There is some question in this matter, however, as to whether or not the Respondent is commonly known as “Galvin Green.” The name of the Respondent in the WhoIs records is “Stephen Galvin,” with a corresponding organization name of “Galvin Green.” That said, however, there is no further information about the validity of these details, as the Respondent has not elected to enter any arguments or evidence on his own behalf. The mere fact that the Respondent’s name is “Stephen Galvin”, with a corresponding organization name of “Galvin Green”, if indeed the information entered in the WhoIs data is correct, does not per se entitle him to use the Complainant’s GALVIN GREEN mark in a manner designed to capitalize on Internet user confusion for his own gain. There is nothing in the record to suggest that the Respondent has any connection to the full text of the disputed domain name, namely “galvin green,” nor to indicate that he conducts bona fide business under the term. In this Panel’s view, the registration details of the disputed domain name and the Respondent’s unsubstantiated claims in prior correspondence between the parties are not sufficient to suggest otherwise.
The Panel notes in this regard that the Respondent was provided with proper notice of the dispute, and that the Center fully and completely discharged its duty to transmit the Complaint and case-related documents to the Respondent. It is the Panel’s view that, if the Respondent had any information or arguments to offer in his own defense, he would logically have taken the opportunity to do so in the course of these proceedings. In the absence of any evidence to support a claim for a right or legitimate interest, and no reply whatsoever from the Respondent, the Panel concludes that the Respondent had no justification for his selection of the disputed domain name.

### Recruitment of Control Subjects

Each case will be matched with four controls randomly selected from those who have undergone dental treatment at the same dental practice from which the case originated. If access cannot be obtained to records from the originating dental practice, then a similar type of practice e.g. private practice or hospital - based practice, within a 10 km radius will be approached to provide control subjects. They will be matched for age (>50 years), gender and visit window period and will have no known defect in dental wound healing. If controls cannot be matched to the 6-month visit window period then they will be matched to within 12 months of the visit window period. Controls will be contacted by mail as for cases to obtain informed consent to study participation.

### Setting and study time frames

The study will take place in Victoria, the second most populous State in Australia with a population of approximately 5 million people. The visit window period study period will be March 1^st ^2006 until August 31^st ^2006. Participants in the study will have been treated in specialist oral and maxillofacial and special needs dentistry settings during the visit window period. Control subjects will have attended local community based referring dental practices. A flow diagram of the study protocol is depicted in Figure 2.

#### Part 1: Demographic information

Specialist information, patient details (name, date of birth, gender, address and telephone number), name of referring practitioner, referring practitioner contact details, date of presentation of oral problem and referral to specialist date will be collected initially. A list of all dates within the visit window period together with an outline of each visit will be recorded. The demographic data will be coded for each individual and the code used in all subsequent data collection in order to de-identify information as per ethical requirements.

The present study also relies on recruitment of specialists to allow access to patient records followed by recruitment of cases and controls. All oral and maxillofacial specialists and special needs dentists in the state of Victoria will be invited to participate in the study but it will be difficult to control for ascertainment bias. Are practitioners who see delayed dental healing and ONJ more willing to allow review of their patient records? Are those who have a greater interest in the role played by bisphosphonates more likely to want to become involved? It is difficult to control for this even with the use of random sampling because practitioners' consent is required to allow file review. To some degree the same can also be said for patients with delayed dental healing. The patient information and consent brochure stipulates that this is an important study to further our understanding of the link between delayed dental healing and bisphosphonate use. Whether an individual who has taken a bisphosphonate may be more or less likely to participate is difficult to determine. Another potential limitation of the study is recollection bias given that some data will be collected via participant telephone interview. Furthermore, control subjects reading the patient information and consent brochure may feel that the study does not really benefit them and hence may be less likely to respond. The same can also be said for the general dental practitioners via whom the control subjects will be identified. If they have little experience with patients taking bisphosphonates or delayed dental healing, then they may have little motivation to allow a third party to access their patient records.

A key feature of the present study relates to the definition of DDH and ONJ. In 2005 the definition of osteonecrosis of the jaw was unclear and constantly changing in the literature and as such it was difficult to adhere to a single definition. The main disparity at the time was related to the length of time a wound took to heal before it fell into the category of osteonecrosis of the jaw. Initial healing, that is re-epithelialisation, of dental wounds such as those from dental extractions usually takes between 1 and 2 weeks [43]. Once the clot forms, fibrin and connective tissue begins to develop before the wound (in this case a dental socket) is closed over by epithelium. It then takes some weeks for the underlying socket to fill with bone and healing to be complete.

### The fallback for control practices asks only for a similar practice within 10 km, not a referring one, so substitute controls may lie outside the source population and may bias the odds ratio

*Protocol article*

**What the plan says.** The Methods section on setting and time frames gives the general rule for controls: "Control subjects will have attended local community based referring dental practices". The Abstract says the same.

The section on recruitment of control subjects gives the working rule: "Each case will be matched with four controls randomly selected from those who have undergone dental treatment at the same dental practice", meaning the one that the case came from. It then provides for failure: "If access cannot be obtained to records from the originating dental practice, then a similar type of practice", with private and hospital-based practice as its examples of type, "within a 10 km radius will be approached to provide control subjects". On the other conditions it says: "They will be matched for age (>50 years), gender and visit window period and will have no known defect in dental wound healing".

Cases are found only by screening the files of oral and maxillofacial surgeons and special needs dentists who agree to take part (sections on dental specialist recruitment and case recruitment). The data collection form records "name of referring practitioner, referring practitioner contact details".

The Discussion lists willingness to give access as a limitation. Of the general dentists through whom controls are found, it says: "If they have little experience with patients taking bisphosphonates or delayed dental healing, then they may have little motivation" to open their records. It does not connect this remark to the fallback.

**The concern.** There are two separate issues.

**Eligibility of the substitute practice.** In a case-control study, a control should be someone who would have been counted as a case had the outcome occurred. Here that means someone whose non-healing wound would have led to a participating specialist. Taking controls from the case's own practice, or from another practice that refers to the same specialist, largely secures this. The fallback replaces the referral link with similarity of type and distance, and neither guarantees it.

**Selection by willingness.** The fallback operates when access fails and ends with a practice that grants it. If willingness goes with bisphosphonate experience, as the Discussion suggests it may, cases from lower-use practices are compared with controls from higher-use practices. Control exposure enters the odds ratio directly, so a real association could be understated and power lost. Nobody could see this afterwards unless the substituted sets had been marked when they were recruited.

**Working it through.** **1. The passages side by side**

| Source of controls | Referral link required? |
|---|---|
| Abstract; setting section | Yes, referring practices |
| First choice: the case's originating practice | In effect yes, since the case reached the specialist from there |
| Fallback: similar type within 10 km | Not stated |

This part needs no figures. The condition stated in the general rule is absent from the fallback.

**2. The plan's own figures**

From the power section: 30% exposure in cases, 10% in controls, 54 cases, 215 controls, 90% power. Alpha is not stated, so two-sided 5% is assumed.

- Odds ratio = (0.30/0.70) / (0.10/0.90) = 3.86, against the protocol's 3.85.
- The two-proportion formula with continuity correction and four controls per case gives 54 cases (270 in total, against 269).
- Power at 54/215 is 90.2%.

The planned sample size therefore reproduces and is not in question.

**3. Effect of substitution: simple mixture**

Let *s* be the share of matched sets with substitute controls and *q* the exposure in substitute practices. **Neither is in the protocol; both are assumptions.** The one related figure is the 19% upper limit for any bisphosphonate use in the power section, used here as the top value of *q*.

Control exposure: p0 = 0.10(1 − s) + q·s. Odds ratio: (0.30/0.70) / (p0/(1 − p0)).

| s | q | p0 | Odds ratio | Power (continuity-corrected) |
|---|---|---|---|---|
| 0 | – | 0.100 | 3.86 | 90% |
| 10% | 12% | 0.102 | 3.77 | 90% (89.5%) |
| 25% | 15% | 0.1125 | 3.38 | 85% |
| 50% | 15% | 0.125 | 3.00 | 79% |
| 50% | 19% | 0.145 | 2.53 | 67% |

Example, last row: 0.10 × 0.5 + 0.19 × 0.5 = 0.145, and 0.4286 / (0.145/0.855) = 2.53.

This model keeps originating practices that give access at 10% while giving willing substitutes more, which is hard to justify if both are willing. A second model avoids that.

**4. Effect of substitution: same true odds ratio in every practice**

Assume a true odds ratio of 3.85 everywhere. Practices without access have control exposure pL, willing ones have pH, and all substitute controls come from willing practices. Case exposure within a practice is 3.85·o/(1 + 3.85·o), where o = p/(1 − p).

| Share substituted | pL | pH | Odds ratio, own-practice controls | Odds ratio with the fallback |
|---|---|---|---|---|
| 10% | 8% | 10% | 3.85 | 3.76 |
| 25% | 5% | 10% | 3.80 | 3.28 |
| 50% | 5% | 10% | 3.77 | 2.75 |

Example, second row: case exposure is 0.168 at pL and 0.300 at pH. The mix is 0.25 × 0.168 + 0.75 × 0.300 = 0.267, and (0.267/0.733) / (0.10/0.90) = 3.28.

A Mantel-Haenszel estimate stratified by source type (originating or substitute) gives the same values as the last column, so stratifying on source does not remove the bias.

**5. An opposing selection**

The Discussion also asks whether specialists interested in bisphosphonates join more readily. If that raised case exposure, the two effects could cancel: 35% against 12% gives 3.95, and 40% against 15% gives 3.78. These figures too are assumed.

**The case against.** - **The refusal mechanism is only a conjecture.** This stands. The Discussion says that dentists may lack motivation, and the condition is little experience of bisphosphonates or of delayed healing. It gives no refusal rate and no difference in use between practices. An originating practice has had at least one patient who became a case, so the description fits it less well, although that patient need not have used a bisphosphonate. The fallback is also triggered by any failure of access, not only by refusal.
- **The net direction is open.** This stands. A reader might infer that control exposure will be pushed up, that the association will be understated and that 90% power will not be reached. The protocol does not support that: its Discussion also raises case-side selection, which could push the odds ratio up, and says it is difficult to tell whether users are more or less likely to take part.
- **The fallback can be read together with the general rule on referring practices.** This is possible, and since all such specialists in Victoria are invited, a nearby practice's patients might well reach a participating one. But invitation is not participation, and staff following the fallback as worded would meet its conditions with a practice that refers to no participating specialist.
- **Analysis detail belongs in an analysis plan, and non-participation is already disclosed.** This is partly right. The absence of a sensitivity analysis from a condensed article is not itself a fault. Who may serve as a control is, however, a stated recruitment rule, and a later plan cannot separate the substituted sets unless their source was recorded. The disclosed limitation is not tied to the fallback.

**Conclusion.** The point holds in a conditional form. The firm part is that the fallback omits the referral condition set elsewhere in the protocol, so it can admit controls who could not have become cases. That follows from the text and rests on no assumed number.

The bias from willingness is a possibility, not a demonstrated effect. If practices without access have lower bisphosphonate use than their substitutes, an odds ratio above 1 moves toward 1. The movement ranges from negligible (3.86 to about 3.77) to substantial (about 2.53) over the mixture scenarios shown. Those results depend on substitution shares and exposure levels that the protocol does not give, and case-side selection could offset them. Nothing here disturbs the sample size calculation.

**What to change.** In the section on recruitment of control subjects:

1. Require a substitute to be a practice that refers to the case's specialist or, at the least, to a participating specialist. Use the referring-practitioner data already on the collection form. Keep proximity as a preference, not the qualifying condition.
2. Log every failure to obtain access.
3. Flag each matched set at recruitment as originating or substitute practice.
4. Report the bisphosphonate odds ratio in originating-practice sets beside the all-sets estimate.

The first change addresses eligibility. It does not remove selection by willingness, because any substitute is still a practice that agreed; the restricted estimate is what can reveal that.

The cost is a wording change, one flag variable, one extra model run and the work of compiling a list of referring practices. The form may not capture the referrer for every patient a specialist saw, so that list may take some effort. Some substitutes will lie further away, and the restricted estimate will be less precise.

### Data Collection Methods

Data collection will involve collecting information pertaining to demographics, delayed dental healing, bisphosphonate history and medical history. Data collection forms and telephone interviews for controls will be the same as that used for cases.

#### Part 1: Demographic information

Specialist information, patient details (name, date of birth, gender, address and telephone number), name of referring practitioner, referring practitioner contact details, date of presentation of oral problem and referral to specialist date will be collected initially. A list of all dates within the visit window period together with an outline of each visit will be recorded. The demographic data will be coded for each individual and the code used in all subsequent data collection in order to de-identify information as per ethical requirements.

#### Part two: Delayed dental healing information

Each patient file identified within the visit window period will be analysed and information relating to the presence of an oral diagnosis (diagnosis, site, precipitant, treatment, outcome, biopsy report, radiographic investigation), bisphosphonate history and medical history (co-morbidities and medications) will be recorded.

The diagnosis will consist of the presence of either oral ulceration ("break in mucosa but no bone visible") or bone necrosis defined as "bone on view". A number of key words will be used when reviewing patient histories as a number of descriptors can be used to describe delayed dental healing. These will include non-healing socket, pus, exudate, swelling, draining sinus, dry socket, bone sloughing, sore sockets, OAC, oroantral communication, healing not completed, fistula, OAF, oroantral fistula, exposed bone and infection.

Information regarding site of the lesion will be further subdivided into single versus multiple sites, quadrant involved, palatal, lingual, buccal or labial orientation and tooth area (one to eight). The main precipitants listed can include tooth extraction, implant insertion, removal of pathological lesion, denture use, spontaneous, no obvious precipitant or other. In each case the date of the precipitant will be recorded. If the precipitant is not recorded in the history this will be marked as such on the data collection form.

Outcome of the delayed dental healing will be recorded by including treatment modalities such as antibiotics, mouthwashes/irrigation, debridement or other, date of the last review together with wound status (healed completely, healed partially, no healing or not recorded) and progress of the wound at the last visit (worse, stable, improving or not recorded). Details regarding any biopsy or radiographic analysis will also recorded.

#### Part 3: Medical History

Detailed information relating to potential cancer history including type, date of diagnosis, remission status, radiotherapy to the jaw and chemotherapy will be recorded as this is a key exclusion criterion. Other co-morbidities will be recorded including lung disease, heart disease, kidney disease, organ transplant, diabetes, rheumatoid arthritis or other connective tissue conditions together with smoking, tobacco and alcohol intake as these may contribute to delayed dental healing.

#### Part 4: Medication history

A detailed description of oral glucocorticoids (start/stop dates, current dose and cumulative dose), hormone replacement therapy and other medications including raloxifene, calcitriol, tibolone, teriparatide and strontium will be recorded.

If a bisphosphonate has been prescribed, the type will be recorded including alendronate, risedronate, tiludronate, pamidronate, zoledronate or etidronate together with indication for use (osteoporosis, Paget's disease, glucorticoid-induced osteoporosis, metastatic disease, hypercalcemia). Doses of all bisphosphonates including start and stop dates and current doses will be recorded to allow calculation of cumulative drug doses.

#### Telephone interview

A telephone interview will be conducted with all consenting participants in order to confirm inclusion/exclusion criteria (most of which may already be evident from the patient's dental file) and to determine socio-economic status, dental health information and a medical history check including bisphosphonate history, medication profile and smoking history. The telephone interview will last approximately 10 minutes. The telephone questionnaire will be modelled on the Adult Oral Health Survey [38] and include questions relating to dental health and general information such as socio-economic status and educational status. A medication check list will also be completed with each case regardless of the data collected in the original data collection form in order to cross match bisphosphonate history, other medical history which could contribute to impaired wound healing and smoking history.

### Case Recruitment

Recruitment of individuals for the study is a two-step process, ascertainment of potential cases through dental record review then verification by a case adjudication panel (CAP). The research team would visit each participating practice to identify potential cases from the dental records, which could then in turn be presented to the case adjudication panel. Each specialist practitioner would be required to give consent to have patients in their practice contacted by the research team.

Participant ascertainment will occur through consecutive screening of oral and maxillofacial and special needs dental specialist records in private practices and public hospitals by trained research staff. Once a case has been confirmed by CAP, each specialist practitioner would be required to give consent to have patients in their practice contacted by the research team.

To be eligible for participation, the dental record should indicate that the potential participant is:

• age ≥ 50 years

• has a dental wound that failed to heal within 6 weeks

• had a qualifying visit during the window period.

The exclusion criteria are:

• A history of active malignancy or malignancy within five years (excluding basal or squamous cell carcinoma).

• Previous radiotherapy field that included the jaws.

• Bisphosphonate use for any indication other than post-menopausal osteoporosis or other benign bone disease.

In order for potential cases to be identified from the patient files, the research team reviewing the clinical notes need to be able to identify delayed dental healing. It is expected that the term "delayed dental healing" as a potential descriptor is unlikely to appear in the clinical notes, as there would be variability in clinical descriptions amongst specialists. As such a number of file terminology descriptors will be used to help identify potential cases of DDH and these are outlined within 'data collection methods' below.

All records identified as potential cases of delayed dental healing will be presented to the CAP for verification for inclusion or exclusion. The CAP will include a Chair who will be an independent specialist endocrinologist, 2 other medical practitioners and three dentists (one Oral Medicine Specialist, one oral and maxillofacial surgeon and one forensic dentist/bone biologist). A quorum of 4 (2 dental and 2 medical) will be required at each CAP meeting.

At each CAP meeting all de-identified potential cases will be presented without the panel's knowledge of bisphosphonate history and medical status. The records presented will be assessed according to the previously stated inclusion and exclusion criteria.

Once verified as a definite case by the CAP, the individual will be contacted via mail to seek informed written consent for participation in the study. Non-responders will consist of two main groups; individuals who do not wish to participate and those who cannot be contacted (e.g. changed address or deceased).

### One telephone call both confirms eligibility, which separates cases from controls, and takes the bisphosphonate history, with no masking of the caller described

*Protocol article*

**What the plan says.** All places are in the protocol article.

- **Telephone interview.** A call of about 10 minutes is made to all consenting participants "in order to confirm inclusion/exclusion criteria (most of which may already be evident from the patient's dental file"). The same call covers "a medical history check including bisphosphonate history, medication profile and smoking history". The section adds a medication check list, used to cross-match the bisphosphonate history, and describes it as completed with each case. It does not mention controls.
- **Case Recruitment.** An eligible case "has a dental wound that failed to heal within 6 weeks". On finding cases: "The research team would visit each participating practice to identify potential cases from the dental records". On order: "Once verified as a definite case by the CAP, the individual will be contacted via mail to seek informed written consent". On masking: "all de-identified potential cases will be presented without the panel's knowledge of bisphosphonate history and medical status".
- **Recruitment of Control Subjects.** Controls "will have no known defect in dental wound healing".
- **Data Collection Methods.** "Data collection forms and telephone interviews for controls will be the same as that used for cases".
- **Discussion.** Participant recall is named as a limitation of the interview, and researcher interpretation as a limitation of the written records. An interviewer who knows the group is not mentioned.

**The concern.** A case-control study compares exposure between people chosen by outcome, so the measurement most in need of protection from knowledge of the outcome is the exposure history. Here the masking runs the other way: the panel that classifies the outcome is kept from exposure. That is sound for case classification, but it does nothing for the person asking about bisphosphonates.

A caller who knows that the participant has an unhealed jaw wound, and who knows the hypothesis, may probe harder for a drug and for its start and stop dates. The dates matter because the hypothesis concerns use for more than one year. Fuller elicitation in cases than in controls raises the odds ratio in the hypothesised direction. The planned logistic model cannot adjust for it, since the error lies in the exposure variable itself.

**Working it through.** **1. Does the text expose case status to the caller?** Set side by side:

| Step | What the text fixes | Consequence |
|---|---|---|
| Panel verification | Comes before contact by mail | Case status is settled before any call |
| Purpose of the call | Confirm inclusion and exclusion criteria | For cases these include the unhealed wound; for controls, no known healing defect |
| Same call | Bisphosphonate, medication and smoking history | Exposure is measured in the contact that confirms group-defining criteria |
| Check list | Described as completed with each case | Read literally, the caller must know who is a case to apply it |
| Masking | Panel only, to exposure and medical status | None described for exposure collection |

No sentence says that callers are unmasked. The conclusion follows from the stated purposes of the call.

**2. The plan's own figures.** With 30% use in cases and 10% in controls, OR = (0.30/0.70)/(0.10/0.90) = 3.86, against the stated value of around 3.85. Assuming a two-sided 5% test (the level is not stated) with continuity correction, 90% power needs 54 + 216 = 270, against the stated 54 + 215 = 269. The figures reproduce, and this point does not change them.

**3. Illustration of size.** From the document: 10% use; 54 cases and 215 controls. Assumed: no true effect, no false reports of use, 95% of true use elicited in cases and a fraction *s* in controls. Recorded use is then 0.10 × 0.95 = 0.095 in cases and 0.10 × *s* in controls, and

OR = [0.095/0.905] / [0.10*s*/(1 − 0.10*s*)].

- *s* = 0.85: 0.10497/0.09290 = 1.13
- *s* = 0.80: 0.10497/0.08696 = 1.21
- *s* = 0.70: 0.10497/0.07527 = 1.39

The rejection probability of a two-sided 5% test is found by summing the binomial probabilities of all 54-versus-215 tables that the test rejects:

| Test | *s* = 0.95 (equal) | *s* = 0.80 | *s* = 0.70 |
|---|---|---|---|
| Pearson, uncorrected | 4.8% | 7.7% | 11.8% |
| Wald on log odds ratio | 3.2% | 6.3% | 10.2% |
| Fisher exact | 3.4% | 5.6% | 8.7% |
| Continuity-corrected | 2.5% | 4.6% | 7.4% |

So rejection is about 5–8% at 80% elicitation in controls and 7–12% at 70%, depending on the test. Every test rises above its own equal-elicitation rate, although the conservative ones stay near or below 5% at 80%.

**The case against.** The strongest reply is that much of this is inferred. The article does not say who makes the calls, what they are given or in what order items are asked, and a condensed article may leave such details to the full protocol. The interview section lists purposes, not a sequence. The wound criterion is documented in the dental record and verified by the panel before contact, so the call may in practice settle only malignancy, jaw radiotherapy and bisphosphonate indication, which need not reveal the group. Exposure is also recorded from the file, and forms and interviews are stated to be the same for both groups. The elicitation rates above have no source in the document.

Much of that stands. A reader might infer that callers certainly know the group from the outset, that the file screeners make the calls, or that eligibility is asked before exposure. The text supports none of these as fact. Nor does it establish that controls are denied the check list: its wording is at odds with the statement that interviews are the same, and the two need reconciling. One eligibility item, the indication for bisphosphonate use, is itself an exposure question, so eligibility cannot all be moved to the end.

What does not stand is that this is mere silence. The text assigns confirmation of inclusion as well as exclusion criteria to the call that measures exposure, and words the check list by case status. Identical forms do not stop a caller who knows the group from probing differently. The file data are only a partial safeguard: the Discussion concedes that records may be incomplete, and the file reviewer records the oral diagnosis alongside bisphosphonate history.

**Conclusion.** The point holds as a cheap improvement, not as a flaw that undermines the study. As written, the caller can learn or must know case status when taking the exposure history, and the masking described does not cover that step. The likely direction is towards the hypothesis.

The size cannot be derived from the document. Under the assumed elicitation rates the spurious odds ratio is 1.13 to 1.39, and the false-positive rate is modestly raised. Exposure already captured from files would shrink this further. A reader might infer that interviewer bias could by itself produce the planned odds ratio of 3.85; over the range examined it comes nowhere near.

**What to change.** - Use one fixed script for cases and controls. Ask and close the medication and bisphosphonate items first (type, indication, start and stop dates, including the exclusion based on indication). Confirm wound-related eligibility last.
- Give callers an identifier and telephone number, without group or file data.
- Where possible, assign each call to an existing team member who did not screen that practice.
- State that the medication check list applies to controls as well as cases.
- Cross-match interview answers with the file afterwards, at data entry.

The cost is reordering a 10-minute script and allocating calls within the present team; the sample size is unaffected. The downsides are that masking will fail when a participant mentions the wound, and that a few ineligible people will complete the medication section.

Accordingly, the Panel finds that the Respondent has no rights or legitimate interests in the disputed domain name and that the requirement of paragraph 4(a)(ii) is also satisfied.
C. Registered and Used in Bad Faith
The Complainant has been in business for over a decade, and has maintained registered rights in its GALVIN GREEN mark since as early as 1998, roughly twelve years before the disputed domain name was registered. The Complainant is active in the golf- and sports-wear industry, which the Respondent has lately capitalized upon (through the generation of PPC revenue) via the disputed domain name. The Complainant’s primary domain name, <galvingreen.com>, differs from the disputed domain name only in the selection of the top-level extension, indicating that the Respondent was likely aware of the potential for Internet user confusion. Therefore, in the Panel’s view, it is more probable than not that the Respondent was aware of the Complainant at the time he selected the disputed domain name for registration.
As noted above, the disputed domain name has redirected both to an online web shop and to a PPC landing page with sponsored links related to the Complainant’s activities. Thus, the Respondent has presumably derived either sales profits or referral revenue via these websites. Such activity constitutes evidence of bad faith registration and use under paragraph 4(b)(iv) of the Policy. See La Quinta Worldwide, supra.
Accordingly, the Panel finds that the requirement of paragraph 4(a)(iii) of the Policy has also been met.
For the foregoing reasons, in accordance with paragraphs 4(i) of the Policy and 15 of the Rules, the Panel orders that the disputed domain name <galvingreen.co> be transferred to the Complainant.
Dr. Torsten Bettinger
Date: August 8, 2013